The 2015 El Nino summer is now second strongest since 1950. 1997 remains the all-time strongest El Nino summer recorded. However, to compare the two years would be a mistake; El Nino is a single piece to a larger weather puzzle.
The Pacific Ocean near South America stretching westward to Australia as a highly variable area of the ocean. The ocean temperatures here fluctuate on monthly and yearly scales based on ocean circulations. Those ocean currents can lead to one area of hotter ocean and colder for another.
The ocean temperatures will then cause the atmosphere above to behave differently, thus creating a weather pattern. El Nino is the period of time when this Pacific water is warmer than average. La Nina is when this same water is colder than average.
Scientists calculate index values over these dominate ocean areas that account for water temperatures, air pressure, and wind patterns, etc.; index values compile all those important elements together. Using the MEI as the index of choice, 2015’s summer El Nino is the second strongest recorded.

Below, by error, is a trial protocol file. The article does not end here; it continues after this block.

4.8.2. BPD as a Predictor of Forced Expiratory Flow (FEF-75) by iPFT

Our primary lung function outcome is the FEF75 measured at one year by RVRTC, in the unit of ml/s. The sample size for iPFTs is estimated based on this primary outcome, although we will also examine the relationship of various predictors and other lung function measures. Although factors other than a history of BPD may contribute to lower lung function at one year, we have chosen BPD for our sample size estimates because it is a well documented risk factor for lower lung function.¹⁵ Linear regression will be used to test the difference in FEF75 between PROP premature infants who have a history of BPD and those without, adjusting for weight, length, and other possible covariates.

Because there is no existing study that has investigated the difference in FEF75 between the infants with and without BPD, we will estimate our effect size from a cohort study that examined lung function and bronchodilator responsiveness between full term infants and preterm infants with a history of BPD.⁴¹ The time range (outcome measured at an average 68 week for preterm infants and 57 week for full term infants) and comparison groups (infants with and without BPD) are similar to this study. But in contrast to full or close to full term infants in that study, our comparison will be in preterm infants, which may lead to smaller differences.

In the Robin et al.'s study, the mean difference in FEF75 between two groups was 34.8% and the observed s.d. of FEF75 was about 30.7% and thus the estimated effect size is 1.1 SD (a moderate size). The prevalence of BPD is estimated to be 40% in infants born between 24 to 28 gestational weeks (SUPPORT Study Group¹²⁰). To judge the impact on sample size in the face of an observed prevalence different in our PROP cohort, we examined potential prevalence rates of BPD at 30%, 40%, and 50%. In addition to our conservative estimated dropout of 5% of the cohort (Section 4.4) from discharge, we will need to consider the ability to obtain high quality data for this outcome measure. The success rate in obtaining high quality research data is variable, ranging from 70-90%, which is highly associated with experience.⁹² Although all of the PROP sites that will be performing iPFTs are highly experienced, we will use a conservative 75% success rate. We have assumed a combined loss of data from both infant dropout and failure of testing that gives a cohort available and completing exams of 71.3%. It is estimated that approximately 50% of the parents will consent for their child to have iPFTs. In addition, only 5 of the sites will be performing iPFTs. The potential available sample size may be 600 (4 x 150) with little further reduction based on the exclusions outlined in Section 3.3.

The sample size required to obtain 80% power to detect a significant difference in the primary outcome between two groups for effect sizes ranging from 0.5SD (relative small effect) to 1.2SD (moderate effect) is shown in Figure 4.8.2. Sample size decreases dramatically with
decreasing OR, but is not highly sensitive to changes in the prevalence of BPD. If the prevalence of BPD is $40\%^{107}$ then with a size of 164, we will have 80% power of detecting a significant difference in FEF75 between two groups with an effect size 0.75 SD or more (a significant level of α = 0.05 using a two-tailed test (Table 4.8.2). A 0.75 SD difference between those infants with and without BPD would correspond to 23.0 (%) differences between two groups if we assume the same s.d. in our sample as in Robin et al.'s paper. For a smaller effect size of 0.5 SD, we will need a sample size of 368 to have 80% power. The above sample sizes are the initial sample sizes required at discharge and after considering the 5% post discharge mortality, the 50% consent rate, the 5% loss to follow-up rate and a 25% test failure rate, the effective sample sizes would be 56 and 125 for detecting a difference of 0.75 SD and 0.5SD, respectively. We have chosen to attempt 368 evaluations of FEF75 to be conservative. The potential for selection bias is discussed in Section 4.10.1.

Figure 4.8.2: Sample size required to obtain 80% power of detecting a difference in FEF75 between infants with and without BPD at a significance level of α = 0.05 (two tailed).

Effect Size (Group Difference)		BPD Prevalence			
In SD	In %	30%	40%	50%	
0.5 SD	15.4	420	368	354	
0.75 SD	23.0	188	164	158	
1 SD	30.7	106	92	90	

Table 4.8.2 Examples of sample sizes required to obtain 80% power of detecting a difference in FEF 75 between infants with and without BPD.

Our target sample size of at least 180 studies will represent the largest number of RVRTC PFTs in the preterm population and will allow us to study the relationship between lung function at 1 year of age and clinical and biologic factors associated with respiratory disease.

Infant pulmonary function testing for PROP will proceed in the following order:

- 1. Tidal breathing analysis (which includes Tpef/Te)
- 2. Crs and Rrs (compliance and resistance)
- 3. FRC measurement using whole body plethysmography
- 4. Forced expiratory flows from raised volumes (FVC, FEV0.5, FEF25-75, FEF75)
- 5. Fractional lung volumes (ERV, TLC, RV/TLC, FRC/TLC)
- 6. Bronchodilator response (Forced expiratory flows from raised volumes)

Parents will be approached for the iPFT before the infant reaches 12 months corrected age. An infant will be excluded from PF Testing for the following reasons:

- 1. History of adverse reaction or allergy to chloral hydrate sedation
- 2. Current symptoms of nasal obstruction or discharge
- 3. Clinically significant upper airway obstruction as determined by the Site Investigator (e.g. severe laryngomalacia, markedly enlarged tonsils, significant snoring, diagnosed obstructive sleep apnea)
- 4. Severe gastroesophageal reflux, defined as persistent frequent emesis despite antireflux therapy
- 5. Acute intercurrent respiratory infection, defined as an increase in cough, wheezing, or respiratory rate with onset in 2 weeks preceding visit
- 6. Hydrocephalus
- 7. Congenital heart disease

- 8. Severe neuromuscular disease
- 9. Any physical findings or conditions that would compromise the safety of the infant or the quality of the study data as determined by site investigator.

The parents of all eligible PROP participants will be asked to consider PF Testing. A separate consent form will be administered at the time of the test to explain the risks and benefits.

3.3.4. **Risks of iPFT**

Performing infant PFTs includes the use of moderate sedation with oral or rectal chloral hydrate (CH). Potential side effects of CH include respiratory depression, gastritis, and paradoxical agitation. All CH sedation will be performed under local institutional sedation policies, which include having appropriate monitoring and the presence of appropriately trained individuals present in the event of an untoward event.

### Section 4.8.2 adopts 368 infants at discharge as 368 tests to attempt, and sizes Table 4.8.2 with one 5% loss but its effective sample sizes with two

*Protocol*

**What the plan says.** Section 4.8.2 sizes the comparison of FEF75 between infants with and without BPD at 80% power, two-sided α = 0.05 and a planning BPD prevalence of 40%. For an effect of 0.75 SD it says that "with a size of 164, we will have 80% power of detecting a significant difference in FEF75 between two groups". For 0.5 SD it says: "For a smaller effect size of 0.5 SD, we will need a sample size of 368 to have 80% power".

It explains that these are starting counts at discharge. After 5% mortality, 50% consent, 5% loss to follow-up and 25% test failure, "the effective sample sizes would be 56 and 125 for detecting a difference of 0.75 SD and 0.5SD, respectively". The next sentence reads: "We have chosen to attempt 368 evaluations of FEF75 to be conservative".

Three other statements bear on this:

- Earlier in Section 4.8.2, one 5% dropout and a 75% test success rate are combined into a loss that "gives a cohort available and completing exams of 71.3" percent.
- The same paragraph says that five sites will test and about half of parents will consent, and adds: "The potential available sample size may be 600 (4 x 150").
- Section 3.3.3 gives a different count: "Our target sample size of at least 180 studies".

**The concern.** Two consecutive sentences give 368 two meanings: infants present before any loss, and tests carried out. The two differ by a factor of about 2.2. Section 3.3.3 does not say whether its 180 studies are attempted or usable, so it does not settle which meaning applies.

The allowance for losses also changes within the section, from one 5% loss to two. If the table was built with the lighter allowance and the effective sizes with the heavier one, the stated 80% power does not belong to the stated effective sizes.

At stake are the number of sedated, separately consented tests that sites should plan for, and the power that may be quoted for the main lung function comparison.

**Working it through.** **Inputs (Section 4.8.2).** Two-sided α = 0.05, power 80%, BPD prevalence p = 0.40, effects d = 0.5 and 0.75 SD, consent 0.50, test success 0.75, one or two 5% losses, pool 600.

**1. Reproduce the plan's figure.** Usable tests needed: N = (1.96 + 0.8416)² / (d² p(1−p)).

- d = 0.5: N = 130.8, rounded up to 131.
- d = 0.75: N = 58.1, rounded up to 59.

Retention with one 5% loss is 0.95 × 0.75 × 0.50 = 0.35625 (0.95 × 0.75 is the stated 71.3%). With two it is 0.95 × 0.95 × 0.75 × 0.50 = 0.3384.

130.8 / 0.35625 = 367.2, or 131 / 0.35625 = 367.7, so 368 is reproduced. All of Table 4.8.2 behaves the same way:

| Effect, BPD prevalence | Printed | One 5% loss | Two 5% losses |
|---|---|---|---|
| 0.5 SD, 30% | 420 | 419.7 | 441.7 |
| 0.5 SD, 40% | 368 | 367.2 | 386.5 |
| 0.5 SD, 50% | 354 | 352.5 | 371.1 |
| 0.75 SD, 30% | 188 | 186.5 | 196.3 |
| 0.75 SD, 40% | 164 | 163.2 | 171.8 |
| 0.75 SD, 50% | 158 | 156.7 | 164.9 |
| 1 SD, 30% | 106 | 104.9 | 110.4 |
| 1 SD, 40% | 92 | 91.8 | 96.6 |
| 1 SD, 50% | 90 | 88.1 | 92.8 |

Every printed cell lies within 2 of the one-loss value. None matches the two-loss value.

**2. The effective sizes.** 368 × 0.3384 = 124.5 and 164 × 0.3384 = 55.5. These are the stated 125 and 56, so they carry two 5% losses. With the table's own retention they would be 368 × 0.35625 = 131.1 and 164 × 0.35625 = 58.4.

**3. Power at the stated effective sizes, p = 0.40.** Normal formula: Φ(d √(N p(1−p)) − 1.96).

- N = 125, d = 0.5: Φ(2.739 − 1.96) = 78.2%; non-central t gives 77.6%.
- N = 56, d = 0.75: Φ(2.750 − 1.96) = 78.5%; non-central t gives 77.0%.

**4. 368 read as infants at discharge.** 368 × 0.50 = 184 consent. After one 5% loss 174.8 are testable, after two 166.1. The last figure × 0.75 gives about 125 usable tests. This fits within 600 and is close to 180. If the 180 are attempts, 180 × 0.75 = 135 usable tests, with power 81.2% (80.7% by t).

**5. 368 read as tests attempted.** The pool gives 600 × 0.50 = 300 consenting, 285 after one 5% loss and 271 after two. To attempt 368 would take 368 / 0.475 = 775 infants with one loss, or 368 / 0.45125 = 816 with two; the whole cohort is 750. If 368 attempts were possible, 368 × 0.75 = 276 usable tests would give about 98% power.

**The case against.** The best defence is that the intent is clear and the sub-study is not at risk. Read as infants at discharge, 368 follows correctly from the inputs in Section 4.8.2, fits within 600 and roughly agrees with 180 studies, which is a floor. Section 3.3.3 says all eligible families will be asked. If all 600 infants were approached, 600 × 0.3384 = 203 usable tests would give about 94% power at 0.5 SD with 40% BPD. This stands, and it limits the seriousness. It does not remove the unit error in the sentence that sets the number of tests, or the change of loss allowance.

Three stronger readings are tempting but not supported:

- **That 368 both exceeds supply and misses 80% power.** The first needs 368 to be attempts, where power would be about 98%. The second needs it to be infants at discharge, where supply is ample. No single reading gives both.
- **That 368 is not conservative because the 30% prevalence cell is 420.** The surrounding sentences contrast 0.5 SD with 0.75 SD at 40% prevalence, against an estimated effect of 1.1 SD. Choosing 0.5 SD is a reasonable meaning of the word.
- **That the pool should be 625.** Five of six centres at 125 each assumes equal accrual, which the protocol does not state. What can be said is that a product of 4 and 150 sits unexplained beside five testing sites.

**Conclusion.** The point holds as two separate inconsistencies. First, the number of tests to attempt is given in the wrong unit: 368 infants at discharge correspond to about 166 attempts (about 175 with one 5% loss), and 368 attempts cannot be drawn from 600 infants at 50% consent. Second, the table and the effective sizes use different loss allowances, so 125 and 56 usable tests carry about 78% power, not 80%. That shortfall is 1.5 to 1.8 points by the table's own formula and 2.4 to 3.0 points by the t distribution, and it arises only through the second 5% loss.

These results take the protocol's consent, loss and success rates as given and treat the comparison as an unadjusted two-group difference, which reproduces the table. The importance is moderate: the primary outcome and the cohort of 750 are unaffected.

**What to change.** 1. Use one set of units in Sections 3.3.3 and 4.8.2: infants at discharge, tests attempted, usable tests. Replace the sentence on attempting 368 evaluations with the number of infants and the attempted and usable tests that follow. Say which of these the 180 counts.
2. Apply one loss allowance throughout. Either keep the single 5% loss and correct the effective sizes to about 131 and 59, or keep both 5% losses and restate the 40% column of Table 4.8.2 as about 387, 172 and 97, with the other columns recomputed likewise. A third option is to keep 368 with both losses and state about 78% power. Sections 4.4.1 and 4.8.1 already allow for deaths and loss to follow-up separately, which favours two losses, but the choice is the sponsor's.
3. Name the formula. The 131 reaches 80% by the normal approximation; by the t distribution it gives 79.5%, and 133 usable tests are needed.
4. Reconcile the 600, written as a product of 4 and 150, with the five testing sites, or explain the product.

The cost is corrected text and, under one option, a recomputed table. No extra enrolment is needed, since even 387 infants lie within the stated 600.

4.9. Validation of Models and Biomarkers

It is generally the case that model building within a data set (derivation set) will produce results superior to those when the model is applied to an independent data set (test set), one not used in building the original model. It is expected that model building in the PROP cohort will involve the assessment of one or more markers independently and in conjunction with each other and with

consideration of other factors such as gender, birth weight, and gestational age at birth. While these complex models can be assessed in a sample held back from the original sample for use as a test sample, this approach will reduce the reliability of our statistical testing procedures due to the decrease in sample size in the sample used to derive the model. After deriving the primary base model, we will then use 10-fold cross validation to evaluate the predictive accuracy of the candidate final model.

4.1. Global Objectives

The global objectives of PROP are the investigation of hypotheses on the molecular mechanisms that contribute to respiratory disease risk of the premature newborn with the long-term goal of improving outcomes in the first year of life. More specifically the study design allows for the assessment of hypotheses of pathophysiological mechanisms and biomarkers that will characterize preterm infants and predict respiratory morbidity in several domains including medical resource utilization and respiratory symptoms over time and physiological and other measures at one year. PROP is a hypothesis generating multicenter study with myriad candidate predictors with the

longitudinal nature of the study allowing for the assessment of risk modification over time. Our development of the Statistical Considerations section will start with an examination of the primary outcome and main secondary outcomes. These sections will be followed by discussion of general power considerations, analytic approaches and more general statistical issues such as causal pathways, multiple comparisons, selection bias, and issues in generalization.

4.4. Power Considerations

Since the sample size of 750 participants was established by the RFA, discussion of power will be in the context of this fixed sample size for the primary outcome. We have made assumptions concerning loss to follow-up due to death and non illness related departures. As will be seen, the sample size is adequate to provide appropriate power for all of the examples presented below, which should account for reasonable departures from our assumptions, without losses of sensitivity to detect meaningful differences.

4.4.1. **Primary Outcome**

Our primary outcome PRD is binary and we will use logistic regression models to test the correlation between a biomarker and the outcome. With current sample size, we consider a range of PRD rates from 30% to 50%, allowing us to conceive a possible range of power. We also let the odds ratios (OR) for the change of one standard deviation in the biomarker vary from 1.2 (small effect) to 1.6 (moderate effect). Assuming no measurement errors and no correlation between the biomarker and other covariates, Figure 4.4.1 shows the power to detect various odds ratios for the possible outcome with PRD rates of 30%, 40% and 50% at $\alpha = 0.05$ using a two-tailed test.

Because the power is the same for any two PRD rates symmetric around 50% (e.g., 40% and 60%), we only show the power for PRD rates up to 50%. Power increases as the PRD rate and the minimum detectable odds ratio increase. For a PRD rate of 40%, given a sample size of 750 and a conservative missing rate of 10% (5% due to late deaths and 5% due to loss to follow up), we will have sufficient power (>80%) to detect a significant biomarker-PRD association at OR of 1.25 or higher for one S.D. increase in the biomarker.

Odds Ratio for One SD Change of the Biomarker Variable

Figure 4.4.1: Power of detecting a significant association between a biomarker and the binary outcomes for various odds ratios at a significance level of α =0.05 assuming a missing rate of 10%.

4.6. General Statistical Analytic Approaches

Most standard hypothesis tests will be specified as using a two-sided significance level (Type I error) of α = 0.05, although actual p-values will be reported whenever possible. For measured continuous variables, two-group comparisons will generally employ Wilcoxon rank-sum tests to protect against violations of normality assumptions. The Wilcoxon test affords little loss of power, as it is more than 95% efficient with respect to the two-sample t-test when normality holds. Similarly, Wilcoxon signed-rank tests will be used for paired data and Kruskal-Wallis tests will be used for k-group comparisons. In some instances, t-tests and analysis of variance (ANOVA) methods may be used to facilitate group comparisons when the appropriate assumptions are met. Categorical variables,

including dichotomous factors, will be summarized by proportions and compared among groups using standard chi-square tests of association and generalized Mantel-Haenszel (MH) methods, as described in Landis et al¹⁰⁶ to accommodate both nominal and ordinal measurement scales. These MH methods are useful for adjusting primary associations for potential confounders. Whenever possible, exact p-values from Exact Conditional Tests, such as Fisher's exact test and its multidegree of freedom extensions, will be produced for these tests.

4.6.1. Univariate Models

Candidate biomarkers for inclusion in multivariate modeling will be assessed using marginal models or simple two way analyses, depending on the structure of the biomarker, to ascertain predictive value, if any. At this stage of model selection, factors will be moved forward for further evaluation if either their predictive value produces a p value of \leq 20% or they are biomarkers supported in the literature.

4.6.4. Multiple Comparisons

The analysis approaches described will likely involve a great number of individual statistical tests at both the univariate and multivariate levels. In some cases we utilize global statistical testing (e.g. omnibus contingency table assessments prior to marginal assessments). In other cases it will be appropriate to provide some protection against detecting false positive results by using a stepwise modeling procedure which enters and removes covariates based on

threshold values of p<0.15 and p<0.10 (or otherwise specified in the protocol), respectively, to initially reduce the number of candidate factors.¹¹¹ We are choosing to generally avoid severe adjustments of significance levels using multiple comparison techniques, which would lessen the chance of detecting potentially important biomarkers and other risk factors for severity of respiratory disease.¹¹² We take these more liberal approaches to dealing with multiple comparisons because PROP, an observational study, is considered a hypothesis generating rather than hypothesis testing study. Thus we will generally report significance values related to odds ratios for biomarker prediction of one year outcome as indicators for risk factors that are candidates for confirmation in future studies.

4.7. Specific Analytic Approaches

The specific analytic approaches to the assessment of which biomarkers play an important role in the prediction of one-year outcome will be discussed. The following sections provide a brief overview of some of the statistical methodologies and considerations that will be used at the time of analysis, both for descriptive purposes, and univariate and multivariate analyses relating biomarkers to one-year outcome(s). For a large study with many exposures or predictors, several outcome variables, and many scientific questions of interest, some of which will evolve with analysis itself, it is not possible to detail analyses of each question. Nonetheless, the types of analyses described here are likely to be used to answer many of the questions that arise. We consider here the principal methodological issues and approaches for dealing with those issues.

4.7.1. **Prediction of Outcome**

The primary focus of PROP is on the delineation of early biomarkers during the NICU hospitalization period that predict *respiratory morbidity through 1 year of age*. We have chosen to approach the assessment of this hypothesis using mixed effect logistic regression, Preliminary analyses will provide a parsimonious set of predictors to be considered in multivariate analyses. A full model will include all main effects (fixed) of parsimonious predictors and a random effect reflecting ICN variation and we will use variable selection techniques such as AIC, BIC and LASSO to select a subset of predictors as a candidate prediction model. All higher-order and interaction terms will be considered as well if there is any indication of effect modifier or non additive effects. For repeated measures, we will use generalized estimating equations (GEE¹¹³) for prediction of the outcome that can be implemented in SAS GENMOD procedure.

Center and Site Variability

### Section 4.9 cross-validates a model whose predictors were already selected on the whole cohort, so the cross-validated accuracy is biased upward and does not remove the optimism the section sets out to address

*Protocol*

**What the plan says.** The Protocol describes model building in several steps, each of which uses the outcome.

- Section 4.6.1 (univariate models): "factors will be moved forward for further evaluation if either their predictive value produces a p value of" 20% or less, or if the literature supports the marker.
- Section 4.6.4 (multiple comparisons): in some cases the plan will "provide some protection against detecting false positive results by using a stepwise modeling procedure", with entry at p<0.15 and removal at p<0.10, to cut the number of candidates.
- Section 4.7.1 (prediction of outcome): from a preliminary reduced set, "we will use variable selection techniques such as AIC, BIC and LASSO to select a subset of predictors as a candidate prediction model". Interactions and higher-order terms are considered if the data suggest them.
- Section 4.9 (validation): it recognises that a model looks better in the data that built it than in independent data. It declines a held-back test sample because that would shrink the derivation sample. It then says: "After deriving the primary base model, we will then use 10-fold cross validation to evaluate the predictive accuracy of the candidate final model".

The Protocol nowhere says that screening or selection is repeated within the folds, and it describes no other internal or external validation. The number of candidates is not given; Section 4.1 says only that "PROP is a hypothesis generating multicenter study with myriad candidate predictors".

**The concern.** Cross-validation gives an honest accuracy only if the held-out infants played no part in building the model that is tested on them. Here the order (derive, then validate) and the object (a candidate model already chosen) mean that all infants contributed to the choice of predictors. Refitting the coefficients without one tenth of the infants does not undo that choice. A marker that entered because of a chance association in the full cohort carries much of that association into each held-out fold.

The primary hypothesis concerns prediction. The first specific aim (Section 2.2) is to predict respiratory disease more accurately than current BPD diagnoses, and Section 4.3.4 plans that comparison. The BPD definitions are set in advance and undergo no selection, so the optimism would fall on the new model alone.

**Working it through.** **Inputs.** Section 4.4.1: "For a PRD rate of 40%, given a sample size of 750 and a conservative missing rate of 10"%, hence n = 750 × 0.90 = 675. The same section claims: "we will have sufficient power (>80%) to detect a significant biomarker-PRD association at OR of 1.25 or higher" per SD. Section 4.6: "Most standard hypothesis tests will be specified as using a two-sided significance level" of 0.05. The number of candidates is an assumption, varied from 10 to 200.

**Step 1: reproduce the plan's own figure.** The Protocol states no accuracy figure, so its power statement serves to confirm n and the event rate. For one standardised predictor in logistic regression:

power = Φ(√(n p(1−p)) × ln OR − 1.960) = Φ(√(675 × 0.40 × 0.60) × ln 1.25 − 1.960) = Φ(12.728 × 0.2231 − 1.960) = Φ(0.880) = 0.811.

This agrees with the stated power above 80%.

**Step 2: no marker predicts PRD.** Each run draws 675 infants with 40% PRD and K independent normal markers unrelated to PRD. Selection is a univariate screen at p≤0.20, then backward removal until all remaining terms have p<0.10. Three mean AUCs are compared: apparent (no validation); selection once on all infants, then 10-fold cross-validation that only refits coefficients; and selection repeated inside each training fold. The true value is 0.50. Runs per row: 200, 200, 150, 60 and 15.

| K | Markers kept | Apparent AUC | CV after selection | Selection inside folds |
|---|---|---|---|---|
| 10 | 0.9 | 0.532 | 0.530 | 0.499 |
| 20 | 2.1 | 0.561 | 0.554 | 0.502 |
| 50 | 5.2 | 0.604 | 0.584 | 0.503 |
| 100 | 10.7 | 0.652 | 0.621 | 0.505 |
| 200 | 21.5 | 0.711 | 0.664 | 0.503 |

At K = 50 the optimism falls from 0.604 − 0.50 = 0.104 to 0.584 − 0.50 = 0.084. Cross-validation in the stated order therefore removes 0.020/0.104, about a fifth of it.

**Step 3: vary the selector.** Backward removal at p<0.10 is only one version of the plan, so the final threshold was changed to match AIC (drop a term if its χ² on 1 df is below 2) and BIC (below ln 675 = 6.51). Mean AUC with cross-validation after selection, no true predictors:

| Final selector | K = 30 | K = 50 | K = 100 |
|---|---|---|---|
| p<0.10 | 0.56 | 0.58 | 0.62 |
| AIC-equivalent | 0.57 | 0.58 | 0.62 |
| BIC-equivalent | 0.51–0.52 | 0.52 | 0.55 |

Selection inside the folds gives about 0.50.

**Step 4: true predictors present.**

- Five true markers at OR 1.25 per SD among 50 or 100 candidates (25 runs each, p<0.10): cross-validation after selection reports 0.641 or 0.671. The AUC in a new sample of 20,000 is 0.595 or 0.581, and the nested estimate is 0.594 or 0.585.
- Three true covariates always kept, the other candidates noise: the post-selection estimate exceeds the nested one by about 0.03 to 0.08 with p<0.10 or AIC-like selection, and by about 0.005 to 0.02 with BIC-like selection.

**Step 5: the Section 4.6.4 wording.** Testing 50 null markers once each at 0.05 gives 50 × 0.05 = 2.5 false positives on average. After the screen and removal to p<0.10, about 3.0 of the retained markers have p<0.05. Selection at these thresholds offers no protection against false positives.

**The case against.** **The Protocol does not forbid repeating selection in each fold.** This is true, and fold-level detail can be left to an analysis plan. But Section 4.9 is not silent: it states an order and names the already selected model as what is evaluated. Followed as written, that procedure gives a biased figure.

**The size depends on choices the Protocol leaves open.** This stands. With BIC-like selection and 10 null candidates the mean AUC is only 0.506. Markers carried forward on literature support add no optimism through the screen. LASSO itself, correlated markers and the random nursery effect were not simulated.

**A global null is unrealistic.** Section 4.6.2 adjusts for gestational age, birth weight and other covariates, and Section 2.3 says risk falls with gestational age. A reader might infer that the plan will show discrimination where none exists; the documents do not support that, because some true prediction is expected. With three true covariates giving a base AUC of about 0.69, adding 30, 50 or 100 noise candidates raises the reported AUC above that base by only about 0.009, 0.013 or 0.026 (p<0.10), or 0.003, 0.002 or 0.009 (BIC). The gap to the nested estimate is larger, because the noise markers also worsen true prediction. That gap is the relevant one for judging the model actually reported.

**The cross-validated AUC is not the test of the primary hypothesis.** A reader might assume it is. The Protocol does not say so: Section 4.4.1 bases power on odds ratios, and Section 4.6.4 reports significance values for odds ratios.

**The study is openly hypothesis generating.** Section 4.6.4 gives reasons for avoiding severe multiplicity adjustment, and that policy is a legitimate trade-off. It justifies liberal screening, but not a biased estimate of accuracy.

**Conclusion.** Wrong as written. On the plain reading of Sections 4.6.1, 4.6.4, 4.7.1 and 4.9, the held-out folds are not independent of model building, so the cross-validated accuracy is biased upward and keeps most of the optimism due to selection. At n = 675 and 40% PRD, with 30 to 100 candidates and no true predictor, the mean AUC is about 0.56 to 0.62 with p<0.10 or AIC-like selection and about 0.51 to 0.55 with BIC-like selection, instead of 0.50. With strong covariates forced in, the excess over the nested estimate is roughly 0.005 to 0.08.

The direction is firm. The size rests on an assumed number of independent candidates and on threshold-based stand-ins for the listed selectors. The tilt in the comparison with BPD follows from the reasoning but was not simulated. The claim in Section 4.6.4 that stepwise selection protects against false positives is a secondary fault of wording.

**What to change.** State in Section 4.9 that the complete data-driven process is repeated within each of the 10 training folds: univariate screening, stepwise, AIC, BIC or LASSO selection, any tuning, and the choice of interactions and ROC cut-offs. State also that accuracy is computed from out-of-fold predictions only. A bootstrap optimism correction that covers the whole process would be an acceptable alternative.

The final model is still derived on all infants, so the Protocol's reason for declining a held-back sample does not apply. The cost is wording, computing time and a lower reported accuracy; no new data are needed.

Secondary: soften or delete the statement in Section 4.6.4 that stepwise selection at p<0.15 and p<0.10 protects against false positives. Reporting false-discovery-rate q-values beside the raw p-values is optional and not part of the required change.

Where the ENSO region of the ocean may look similar in 2015 and 1997, the global ocean temperatures show quite a difference. Notice here that the ocean temperatures vary quite a bit away from the ENSO region.
The local weather patterns have been different as a result of the different ocean temperatures. The summer of ’97 was super wet across Colorado(2.13" wetter than average), whereas 2015 was hardly above average (0.4").
In fact, if you look at the top El Nino years of any season you will see there are many differences and few similarities from year to year. Here's a look at the winter season; notice how very different each year is.
It’s easy to see that no El Nino is like any other. Yes, we may be in the second strongest phase. No, it doesn’t have to behave like 1997, and it hasn’t been.
El Nino is likely to continue through winter before weakening. As I’ve discussed before, the effects of El Nino are never the same and are different between zones of Colorado. The outlook for the rest of September is a warm and drier than average one. Meanwhile, the second strongest El Nino continues.